Vascular Medicine

At UConn Health, we have an experienced team of vascular specialists including vascular surgeons, interventional radiologists, and nurses who provide the highest quality of care to patients with vascular disease. As the only university hospital in northern and central Connecticut, we offer our patients the advantages of the latest health care research and innovations.

Common Conditions Caused by Vascular Disease

Abdominal aortic aneurysm refers to a progressive weakening of the aortic wall that causes dilation or "ballooning" of the vessel. The aneurysm will grow larger and eventually rupture if it is not diagnosed and treated.

Carotid artery disease occurs when the major arteries in your neck become narrowed or blocked. This narrowing or blockage may lead to stroke or "brain attack."

Peripheral artery disease is a circulatory condition that occurs when the arteries that deliver oxygenated blood from the heart to the body become narrowed. Blood flow to your legs is reduced, causing symptoms such as leg pain when walking.

Thoracic aortic aneurysm is a weakening and subsequent expansion of a section of the aorta, the body’s main blood vessel. The bulging section of the aorta can rupture, leading to internal bleeding and possible death.

Thoracic outlet syndrome refers to a variety of conditions that develop when the blood vessels in the space between your collarbone and first rib are constricted or compressed. Symptoms may include numbness or tingling in your arms or hands, pain in your neck, shoulder or hand, discoloration (blue tinge) in your hand or fingers, and weak or easily-fatigued arms or hands.

Thoracoabdominal aneurysm occurs when the aorta wall weakens and expands in the area between your chest and your abdomen. If the wall bursts, life-threatening bleeding can occur. Symptoms may include dull to sharp pain in the abdomen, chest, lower back or groin.

Varicose veins are swollen veins that you can see through your skin. They often look blue, bulging and twisted. If left untreated, varicose veins may worsen over time. Large varicose veins can cause aching and fatigue as well as skin changes like rashes, redness, and sores.

Deep vein thrombosis is a blood clot of the deep veins. This condition can be dangerous if the clot breaks free, travels through your bloodstream, and lodges in your lung, heart or, less commonly, your brain.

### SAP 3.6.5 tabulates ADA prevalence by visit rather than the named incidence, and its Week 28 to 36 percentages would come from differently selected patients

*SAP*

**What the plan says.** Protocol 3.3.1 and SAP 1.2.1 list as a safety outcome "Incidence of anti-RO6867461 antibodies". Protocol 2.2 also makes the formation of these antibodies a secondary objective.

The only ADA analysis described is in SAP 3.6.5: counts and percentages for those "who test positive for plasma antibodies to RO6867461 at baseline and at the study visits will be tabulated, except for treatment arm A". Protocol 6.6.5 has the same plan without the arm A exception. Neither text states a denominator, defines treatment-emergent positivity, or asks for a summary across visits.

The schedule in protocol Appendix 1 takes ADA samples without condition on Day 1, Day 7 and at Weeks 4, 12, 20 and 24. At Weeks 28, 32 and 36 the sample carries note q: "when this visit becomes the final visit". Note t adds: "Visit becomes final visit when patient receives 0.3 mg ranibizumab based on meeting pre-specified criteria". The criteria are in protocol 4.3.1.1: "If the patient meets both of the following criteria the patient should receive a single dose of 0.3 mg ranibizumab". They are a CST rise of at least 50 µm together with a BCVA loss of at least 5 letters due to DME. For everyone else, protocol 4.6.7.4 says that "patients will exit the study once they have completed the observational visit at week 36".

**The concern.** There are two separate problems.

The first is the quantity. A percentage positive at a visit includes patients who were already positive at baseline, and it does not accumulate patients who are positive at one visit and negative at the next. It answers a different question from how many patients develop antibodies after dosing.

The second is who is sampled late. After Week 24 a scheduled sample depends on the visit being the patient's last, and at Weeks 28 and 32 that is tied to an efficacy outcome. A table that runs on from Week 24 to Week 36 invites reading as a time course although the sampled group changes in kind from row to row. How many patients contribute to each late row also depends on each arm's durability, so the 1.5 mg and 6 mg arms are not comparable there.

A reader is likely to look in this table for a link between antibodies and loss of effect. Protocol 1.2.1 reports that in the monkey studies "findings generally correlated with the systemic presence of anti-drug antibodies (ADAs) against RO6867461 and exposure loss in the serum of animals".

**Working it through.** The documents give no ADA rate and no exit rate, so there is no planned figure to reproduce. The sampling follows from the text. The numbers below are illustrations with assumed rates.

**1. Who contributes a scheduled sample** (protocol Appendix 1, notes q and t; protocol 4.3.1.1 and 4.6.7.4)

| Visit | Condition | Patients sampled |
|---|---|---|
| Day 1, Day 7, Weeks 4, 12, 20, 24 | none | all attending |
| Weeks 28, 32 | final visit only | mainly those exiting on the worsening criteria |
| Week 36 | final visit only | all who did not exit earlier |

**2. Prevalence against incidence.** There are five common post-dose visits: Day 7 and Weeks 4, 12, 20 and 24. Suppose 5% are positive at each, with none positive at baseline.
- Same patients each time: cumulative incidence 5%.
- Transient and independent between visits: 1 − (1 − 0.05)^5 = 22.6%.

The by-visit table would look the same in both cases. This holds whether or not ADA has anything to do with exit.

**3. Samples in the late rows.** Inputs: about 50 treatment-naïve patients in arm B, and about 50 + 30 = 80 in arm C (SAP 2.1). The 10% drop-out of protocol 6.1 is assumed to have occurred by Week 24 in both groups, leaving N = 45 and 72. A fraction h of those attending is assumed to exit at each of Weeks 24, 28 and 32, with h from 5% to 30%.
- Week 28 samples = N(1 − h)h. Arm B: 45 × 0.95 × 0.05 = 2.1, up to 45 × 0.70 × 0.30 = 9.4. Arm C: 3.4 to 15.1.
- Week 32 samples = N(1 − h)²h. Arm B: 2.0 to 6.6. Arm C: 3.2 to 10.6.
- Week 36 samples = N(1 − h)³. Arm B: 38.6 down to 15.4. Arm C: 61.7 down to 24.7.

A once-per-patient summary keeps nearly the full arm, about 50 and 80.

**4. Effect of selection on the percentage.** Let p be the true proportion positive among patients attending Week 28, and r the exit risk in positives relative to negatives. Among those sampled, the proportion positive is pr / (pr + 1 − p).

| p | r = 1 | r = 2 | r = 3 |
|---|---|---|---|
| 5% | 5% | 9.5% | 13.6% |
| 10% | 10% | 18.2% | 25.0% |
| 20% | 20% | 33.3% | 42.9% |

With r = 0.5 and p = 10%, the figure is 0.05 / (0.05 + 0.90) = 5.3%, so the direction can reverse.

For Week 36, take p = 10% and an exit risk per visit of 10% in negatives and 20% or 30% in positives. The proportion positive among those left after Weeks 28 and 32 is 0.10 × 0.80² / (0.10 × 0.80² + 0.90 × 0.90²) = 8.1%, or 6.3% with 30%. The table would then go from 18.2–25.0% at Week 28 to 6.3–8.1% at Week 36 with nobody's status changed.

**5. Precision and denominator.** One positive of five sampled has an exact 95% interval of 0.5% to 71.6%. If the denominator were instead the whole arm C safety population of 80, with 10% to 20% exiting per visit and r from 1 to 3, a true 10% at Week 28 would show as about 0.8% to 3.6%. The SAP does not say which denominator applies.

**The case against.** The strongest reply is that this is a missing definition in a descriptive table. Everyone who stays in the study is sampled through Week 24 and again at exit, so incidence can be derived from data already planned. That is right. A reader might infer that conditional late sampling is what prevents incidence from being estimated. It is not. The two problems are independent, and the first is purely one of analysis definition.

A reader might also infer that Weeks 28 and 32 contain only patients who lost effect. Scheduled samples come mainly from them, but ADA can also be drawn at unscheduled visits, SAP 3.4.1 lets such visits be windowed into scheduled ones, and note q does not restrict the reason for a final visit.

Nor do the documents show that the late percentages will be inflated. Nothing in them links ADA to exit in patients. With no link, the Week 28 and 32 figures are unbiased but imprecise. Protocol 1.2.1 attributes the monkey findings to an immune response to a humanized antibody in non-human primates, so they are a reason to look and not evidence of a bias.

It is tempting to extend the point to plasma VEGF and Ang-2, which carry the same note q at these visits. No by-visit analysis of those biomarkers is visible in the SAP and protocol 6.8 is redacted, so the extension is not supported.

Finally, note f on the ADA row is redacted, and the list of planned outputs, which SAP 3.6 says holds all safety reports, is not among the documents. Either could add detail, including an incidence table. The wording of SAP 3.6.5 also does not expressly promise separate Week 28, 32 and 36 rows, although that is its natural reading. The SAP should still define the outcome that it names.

Chronic venous insufficiency occurs when the valves in your veins become weak causing the blood to pool in your legs and cause swelling and sometimes pain. Advanced weakening may lead to skin color changes and ulcerations.

Visceral artery disease occurs when the arteries that deliver blood from the heart to the intestines, spleen, and liver narrow, reducing blood flow to these locations. When blood flow is reduced to the intestines, pain after eating and weight loss can occur.

Risk Factors

Some of the risk factors for vascular disease are:

  • Smoking
  • High blood pressure
  • High cholesterol
  • Diabetes
  • Obesity
  • Physical inactivity
  • Family history
  • Age (over 50)


The vascular specialist will ask you questions about your medical history and perform a physical exam. In addition, tests such as CT scan, ultrasound, and magnetic resonance angiography (MRA) or angiography may be performed.


Many people with vascular disease can be treated with lifestyle changes or medications to prevent the progression of this disease. Additionally, minimally invasive endovascular intervention or interventional radiology procedures can provide alternatives to traditional surgery. Angioplasty and stenting require very small incisions which generally cause less pain and scarring and have faster recovery times. In more complicated cases, surgery may be recommended.

At UConn Health, our vascular medicine physicians collaborate with an experienced team of vascular and endovascular surgeons to provide our patients with the highest quality of patient-centered care.

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